* Lambdopsetta pectoralis von B. 

1922. Von Bonde, Fish. Mar. Surv. Spec. Eep., i, p. 10, pi. i, 
fig. 3. 

1925. Id., Tr. Eoy. Soc. S. Afr., vol. xii, pt. 4, p. 289. 

Eesembling kitaharae but D 113 ; A 91 ; P 12, the left pectoral 
much larger than right, nearly twice length of head, which is 6|- in 
length. 

Length. — Up to 190 mm. 

Colour. — Blackish. 



394 Annals of the South African Museum. 

Locality. — Ofi Natal coast and Delagoa Bay, 150-170 fathoms. 
Type in coll. Govt. Marine Survey. 

It seems worth investigating whether this form is not the adult male 
of kitaharae. 

Young Forms. 

Von Bonde records (1922, Fish. Mar. Surv. Spec. Rep., i, p. 9) 
a young specimen from the Natal coast which he has provisionally 
identified as a species of Etropus J. and G. The special reasons for 
identifying this specimen with Etropus are not given. This genus is 
easily distinguished from all the other genera of Bothidae here recorded 
by the almost straight lateral line. 

Some other specimens in the South African Museum, which appear 
to be juveniles, are here identified with the following form. 

Platophrys circularis Regan. 

1908. Regan, Tr. Linn. Soc. Lond. Zool., vol. xii, pt. 3, p. 233, 
pi. xxvi, fig. 3. 

Body ovate in a specimen 23 mm. long, becoming nearly circular 
in larger specimens. Depth If (small) to li (larger specimens), head 
3f-4f in length. Eye about 6 in length of head, equal to in small, 
less than interorbital width in larger specimens. D 85-90 ; A 63-66 ; 
P 8, about 2^ in length of head. Scales all rubbed ofi. 

Length. — Up to 42 mm. 

Colour (as preserved). — Yellowish with a double series of 6-8 small 
spots along each margin of body, and another series on the dorsal 
and anal fins. 

Locality. — Algoa Bay to Natal, 22-47 fathoms. 

These specimens are not the young of Crossorhombus dimorphus, of 
which species there is a good series in the South African Museum. 
It is perhaps possible that P. circularis is only the young of the other 
species described by Regan in the same paper, viz. P. ovalis. 

Fam. 3. Pleuronectidae. 

Dextral. Dorsal fin extending forward above eye or on to snout, 
all the rays articulated. Ventrals with 6 or fewer rays. Mouth 
with lower jaw more or less prominent. No teeth on palatine. No 
supramaxilla. Preopercle with free edge. Olfactory laminae slightly 
raised, parallel, without axis. 



A Monograph of the Marine Fishes of South Africa. 395 

Key to the South African genera. 

1. Dorsal originating above upper eye. 

a. Teetli mostly on blind side only ...... Limanda. 

b. Teeth well developed on both sides .... Poecikipsetta. 

2. Dorsal originating on snout, its anterior rays strongly produced . Samaris. 

Gen. Limanda Gottsche. 

1825. Gottsche. Wiegmann's Arch., p. 100. 

1880. Giintlier, Challenger Rep., vol. i, p. 57 (Nematops). 
1895. Goode and Bean, Oceanogr. Ichthyol., p. 427. 

Eyes narrowly separated. Mouth moderate. Teetli uniserial, 
mostly on blind side. Dorsal originating above upper eye. Left 
neutral median, or almost so. Scales moderate or small, ctenoid. 
Lateral line on both sides strongly arched anteriorly. 

These Flat-fish are termed Dabs in England. 

^Limanda beani Goode. 
Bean's Dab. 

1881. Goode, Proc. U.S. Nat. Mus., vol. iii, p. 473.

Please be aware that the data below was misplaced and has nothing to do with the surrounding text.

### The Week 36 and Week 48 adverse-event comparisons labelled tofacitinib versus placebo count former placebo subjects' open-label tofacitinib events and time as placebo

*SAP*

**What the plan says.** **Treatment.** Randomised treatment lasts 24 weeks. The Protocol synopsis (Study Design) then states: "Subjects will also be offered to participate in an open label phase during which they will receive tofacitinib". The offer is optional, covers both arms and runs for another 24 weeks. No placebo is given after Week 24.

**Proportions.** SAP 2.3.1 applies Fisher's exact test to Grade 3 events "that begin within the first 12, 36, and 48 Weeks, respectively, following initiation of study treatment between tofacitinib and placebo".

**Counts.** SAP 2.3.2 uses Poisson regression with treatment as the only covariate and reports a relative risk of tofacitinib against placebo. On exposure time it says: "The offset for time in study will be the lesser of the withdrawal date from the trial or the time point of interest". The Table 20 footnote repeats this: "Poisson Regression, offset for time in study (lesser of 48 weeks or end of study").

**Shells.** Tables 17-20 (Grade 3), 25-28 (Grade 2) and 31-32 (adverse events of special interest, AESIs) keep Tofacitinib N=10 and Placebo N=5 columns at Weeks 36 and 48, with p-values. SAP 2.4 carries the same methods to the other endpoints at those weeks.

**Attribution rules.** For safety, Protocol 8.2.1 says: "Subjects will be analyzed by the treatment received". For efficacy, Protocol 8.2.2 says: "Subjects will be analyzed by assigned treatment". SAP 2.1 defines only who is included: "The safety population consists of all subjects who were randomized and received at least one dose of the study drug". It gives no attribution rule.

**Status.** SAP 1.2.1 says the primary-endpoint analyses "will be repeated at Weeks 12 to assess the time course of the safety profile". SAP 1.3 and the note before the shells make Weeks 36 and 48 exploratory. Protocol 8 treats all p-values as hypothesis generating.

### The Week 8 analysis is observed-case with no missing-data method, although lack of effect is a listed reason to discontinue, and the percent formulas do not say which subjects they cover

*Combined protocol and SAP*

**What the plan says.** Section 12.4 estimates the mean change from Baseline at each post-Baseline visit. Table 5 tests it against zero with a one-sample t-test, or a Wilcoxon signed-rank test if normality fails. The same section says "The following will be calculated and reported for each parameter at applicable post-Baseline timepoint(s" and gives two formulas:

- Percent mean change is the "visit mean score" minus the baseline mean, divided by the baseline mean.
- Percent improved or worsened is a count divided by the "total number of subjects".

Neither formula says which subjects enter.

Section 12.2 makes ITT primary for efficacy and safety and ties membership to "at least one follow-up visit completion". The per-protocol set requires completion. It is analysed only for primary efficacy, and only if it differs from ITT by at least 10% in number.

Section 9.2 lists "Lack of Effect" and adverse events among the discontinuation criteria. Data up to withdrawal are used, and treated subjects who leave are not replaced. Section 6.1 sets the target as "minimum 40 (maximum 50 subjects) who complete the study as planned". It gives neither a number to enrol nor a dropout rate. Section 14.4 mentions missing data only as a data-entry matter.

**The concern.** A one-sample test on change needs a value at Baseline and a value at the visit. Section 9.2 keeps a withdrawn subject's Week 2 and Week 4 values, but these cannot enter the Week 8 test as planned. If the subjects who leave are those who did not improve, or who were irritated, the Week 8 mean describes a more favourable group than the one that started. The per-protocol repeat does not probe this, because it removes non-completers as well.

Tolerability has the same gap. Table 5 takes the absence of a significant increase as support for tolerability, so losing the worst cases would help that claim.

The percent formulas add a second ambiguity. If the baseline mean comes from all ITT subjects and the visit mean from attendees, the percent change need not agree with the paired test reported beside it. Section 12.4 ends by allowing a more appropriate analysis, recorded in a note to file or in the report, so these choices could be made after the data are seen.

1895. Goode and Bean, loc. cit., p. 428, fig. 355a-d. 
1922. Von Bonde, Fish. Mar. Surv. Spec. Rep., i, p. 16. 

Body elongate ovate. Depth 2f-2§, length of head 44-5^, in length 
of body. Eye 2 (von Bonde) — 3 (Goode and Bean's figure) — in length 
of head. D 62-68, A 54-56, P 7. Scales : 1.1. 88-90, 27-30 of which 
are in the curve. 

Length.- — Up to 145 mm. 

Colour. — Greyish-brown with darker patches, pectoral and ventral 
blackish, dorsal and anal with irregular black streaks, caudal with a 
conspicuous black spot on the outer rays on either side. 

Locality. — Off Natal and Delagoa Bay, 180-230 fathoms. 

Distribution. — N. Atlantic and West Indies, 110-250 fathoms. 

Gen. PoECiLOPSETTA Gnthr. 

1880. Giinther, Challenger Rep., vol. i, p. 48. 

Eyes moderate, narrowly separate. Mouth moderate, teeth sharp, 
well-developed on both sides. Gill-membranes united. Dorsal 
originating above upper eye. Left ventral median, right nearly so. 
Scales small or very small ; ctenoid, deciduous. Lateral line on both 
sides strongly arched anteriorly. 

Indo-Pacific. 



396 Annals of the South African Museum. 

'^Poecilopsetta bicolorata von B. 
Blue-green Flounder. 

1922. Von Bonde, Fish. Mar. Surv. Spec. Rep., i, p. 14, pi. v, 
fig. 2. 

Body ovate. Depth, nearly 2, length of head 4, in length, of body. 
Eye 3-|- in length of head. D 57, 2nd-8th dorsal rays elongate in (J, 
twice as long as any of the other rays ; A 49 ; P 9. Right ventral 
with first 3 rays elongate in both sexes, equalling the longest dorsal 
rays. Scales : 1.1. 82, the arch being somewhat flat-topped. 

Length. — Up to 170 mm. 

Colour. — Bluish-black tinged with green, with indistinct cross- 
bands, all fins mottled with larger or smaller black spots, lower part 
and blind side of head spotted with black, branchiostegal membrane 
blue. 

Locality. — Natal coast, 70-222 fathoms. 

Type in coll. Govt. Marine Survey. 

Gen. Samaris Gray. 

1831. Gray, Zool. Misc., p. 4. 

1862. Giinther, Cat. Fish. Brit. Mus., vol. iv, p. 419. 

Eyes moderate, narrowly separated. Mouth small, teeth small 
in narrow bands on both sides. Gill-membranes united. Gill- 
rakers rudimentary. Dorsal originating on snout, its anterior rays 
greatly prolonged. Ventrals symmetrical, right longer than left. 
Right pectoral long. Scales small, ctenoid. Lateral line on both 
sides nearly straight, bifurcate at anterior end behind upper eye. 
Nostril with a bifurcate tubular flap of skin.